Doc’s investigative ventures are less skillful exercise than labor of love. And well, he is a stoner, prone to ineptitude. More than once he has fallen asleep mid-surveillance, meaning that though he has slept through intrusions, struggles, and even murder, Doc’s nevertheless been found conspicuously at the scene and swept up into the loving arms of the law, represented by one Los Angeles Police Lieutenant, Detective Bigfoot Bjornsen. Bigfoot has known Doc awhile, has never actually considered the hippie dangerous, but seldom misses an opportunity to chide the private eye for his entire culture’s optimism and naiveté. Bigfoot has the honor of delivering lines like, “Yes, this time it appears you have finally managed to stumble into something too real and deep to hallucinate your worthless hippie ass out of.”
Perhaps, after a first read of the situation, we might identify Doc’s inherent vice as merely ill-timed (sure, pot-enhanced) narcolepsy, but I would advocate a stronger take, based on taking seriously Bigfoot’s quoted admonishing sneer. We ought to read this not simply as a statement made by a lawman, but as the sentence of Law itself. This is to make at least two points simultaneously: first, that Law, out of (the delusion of its) benevolent paternalism, univocally and unilaterally arrogates for itself the privilege (though it is often framed as a burden) of coding, managing and manipulating reality—thus that reality is only reality to the degree that it is lawful, or more specifically to the degree that law is instituted unilaterally, which is to say policed; second, alternative modes of sense-making (exemplified by the communitarian / cooperative tactics and rogue status of the private investigator) are disqualified as both insufficient and fantasy.
This theme subtly grounds this deceptively accessible, plot-driven Raymond Carver homage, but is crucial:10 it posits reality during this era as something necessarily threatening, or as something whose threat gradually is made manifest, in order to indicate a fundamental form of defense—withdrawal from reality. The countercultural identity is reactive and ultimately manufactured (but not, for these reasons, less authentic), whose power lies in defying the legitimacy of policed, top-down institutions of social identities. This is not to say that Inherent Vice constitutes Pynchon’s 350-page indictment of the counterculture, or of its particularly tragic optimism. Rather it illustrates, with deft and subtlety, an all-too-human tendency (not exclusive to the counterculture) to masochistically link political shortcomings with the failure of political optimism, and this latter with a deep, wounding sense of private shame. And this is why Pynchon’s work takes on the value of genius: deploying a jagged style marked by irregular phrasing, eschewing realism’s demands to produce only psychologically “convincing,” well-rounded characters, instead deploying characters that are merely mathematical functions (down to their notoriously silly, nonsensical names),11 Pynchon insists on using the bluntest and least humanistic instruments to accomplish the extraordinary feat of extracting man’s inherent vice: the radical innocence of fantasy and obsession, the necessity of fantasy.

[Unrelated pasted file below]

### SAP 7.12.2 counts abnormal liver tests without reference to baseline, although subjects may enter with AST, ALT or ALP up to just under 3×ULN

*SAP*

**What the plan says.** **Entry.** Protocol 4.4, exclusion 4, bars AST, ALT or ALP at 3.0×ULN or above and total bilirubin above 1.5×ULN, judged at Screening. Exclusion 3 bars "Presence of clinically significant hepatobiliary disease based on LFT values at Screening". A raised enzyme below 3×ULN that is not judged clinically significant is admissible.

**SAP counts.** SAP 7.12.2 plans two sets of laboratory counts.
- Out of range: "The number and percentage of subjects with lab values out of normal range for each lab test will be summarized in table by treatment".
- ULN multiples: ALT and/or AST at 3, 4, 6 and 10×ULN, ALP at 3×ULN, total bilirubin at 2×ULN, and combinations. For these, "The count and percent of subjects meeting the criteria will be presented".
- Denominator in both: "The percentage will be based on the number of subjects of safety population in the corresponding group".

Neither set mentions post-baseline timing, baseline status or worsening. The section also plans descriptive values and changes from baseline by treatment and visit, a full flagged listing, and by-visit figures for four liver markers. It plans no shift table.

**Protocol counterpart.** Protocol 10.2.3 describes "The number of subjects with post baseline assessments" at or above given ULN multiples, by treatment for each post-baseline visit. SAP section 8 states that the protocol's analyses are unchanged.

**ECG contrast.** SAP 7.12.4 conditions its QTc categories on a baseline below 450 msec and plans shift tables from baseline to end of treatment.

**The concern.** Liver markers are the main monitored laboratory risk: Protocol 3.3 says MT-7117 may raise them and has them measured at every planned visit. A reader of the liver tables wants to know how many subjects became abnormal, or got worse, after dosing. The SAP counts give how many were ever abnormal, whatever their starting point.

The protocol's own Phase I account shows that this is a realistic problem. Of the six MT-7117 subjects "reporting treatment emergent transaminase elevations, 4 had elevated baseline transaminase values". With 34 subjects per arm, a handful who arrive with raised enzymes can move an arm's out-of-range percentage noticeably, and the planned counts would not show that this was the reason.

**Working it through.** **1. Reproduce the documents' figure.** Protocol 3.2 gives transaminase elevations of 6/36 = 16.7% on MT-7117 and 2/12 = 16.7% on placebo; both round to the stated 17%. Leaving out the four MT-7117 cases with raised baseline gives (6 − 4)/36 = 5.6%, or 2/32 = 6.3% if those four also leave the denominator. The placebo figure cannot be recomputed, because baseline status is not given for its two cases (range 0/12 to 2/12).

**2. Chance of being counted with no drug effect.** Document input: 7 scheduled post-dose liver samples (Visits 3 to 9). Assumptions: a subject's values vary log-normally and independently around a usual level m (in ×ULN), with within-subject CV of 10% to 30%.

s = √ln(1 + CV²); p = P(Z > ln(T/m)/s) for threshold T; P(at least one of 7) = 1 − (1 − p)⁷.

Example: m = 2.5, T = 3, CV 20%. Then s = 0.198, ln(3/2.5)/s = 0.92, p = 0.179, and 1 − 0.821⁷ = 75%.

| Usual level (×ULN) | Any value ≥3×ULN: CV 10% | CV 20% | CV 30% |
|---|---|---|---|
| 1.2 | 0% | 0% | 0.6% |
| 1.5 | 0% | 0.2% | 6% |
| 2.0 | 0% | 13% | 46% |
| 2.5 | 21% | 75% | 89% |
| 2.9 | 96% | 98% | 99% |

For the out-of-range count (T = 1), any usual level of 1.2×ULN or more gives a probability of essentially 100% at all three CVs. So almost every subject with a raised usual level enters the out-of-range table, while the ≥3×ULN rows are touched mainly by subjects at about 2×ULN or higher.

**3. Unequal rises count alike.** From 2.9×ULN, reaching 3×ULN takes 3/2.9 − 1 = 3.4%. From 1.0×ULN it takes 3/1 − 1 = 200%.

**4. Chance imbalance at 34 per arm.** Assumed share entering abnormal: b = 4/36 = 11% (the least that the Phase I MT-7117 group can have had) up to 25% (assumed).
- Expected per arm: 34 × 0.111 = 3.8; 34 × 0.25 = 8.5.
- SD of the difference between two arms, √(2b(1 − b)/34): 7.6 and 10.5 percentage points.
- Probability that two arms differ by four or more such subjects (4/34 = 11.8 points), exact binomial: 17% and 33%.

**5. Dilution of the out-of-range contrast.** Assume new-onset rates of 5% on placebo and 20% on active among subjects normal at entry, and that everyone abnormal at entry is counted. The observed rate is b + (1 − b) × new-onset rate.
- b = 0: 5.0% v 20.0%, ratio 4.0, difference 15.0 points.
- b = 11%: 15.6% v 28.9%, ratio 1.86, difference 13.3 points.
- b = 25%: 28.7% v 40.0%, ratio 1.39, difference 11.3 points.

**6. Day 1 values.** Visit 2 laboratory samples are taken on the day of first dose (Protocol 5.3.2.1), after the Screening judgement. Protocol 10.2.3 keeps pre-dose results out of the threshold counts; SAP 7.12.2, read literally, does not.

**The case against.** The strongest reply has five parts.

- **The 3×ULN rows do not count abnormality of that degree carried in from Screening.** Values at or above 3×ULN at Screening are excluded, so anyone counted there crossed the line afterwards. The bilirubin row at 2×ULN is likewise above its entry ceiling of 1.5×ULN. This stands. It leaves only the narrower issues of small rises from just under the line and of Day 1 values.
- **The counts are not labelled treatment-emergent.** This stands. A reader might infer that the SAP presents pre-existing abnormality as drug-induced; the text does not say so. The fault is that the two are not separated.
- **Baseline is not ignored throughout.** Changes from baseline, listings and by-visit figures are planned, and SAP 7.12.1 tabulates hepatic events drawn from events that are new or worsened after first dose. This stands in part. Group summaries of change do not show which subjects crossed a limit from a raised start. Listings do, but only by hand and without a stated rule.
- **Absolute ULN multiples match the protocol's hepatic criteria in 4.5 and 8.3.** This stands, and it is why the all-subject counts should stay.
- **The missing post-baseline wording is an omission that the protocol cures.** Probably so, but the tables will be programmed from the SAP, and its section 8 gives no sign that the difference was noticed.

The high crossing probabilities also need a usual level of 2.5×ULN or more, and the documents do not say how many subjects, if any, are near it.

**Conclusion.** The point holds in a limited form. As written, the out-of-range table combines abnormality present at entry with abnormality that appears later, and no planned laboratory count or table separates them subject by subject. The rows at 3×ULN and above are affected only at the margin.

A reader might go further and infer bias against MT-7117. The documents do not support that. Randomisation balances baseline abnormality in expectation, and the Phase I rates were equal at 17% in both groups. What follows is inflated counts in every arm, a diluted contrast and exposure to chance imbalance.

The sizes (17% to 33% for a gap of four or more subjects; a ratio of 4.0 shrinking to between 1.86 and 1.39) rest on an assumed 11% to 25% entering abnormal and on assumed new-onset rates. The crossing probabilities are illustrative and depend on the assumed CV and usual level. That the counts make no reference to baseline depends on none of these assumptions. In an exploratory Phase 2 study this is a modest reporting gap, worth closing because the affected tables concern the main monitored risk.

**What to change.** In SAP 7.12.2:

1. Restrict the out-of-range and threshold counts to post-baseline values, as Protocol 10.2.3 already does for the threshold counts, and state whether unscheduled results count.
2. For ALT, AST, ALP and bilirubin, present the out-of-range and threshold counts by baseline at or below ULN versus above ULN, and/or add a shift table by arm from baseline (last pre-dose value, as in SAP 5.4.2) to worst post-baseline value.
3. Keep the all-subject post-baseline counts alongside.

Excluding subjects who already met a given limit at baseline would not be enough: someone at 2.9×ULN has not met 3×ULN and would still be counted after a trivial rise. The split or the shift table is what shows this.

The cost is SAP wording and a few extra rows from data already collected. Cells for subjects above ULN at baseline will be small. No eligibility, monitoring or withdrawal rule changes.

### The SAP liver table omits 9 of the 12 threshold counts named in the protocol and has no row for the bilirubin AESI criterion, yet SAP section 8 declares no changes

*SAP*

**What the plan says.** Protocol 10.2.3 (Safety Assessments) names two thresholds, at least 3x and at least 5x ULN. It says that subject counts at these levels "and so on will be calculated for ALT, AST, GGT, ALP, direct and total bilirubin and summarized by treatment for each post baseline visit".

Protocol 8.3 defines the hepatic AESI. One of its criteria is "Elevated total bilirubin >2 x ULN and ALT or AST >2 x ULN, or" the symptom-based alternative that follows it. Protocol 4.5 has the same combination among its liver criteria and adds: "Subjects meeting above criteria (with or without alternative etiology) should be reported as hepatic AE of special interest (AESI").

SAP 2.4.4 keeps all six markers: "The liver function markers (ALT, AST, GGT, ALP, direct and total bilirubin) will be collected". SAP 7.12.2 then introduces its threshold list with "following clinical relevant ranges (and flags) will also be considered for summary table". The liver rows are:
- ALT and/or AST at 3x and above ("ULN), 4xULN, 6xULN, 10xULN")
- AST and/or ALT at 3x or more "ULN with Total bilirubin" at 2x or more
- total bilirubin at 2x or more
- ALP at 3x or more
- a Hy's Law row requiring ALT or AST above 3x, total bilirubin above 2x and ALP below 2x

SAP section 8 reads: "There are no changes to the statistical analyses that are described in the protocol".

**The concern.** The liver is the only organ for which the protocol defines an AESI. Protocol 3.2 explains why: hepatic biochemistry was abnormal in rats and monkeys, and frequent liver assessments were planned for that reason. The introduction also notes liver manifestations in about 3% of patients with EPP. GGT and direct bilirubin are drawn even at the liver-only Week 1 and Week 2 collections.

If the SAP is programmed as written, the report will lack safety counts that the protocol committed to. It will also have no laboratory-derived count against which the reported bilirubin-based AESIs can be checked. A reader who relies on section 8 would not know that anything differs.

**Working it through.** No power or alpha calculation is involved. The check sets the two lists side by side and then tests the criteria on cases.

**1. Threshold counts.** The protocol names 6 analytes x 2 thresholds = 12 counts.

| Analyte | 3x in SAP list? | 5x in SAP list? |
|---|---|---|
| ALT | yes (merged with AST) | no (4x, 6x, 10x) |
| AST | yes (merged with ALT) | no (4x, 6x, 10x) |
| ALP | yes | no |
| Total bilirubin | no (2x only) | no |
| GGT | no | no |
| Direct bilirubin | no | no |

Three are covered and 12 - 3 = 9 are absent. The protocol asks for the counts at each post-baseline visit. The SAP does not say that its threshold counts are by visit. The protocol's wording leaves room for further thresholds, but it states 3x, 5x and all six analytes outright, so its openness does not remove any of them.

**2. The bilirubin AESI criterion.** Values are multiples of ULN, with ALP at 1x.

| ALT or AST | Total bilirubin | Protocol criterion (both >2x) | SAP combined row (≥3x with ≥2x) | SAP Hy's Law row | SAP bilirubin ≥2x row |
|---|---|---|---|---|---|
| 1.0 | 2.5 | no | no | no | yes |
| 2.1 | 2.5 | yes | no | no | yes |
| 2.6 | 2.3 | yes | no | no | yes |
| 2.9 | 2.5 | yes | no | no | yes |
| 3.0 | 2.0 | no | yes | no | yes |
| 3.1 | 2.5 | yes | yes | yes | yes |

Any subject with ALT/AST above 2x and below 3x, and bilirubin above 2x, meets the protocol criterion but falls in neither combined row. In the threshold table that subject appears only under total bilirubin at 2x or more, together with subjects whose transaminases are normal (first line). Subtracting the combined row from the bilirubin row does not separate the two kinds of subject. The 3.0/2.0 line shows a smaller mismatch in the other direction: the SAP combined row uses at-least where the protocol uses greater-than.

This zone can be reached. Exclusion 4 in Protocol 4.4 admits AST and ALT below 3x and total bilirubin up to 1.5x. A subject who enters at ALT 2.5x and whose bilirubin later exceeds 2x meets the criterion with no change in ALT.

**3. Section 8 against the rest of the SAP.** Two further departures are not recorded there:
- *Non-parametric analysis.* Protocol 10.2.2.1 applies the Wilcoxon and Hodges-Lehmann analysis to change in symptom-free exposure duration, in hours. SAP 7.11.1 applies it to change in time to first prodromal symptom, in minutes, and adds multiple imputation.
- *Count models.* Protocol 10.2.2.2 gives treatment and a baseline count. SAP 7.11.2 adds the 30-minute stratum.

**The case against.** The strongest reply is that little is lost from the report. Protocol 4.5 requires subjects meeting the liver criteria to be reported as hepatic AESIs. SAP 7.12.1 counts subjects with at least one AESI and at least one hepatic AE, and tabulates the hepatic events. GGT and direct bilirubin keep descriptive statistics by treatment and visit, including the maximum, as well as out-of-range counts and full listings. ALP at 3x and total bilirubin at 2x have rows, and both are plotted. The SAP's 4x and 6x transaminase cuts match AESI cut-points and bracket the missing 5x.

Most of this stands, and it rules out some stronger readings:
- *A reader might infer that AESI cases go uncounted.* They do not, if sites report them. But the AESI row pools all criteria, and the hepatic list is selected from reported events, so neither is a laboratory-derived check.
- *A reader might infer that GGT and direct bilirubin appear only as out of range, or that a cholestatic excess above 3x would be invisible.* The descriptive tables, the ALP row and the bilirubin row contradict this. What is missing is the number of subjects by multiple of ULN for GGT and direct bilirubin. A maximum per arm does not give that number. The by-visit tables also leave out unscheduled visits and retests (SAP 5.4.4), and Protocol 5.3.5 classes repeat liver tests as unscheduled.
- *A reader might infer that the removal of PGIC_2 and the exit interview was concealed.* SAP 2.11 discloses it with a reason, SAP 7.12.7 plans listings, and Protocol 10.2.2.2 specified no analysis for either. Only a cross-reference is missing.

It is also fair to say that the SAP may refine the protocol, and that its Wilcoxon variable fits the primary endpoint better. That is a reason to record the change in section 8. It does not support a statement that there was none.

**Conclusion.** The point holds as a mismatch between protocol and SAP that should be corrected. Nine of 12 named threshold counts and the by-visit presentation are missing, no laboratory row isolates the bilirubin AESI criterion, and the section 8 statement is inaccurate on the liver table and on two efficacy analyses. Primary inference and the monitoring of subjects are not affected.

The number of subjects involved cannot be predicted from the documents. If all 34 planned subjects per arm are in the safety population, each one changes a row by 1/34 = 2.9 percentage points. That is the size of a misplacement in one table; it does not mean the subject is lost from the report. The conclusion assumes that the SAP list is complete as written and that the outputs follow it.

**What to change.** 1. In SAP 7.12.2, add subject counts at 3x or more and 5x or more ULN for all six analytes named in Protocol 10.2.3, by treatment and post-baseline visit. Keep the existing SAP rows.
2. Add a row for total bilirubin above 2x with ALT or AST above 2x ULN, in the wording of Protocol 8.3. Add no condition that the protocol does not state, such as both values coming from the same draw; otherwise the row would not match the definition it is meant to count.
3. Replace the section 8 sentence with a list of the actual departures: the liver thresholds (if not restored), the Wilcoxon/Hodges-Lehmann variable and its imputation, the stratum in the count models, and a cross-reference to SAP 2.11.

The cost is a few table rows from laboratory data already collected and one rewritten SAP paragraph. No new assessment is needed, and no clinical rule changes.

The dominant aesthetic from V. on through Inherent Vice fashioned and thematically situated the postwar sublime within neither the everyday (à lamost realism), the vulgar (à la Bukowski), the gothic (à la McCarthy), nor the grotesque (à la Houellebecq), but within the category of the preterite. Recall that according to the Calvinist doctrine of predestination, those not of the elect were subject to either reprobation, meaning their earthly lives were riddled with misery and suffering, or the somewhat more perverse fate of preterition, meaning that they were passed over by the divine, seemingly unworthy of the least divine attention. The motif of preterition functioned most explicitly in Gravity’s Rainbow to indicate a sense of divine abandonment (the rockets have always already been launched) and to define an identity characterized by an alternative, emphatically non-divine temporality: Pynchon’s characters are exempt from History, and seem to exist only within the text, during the time of reading, as so many flickers of the reader’s imagination. They live in a strangely suspended virtual frame of what may be called illusory estrangement.12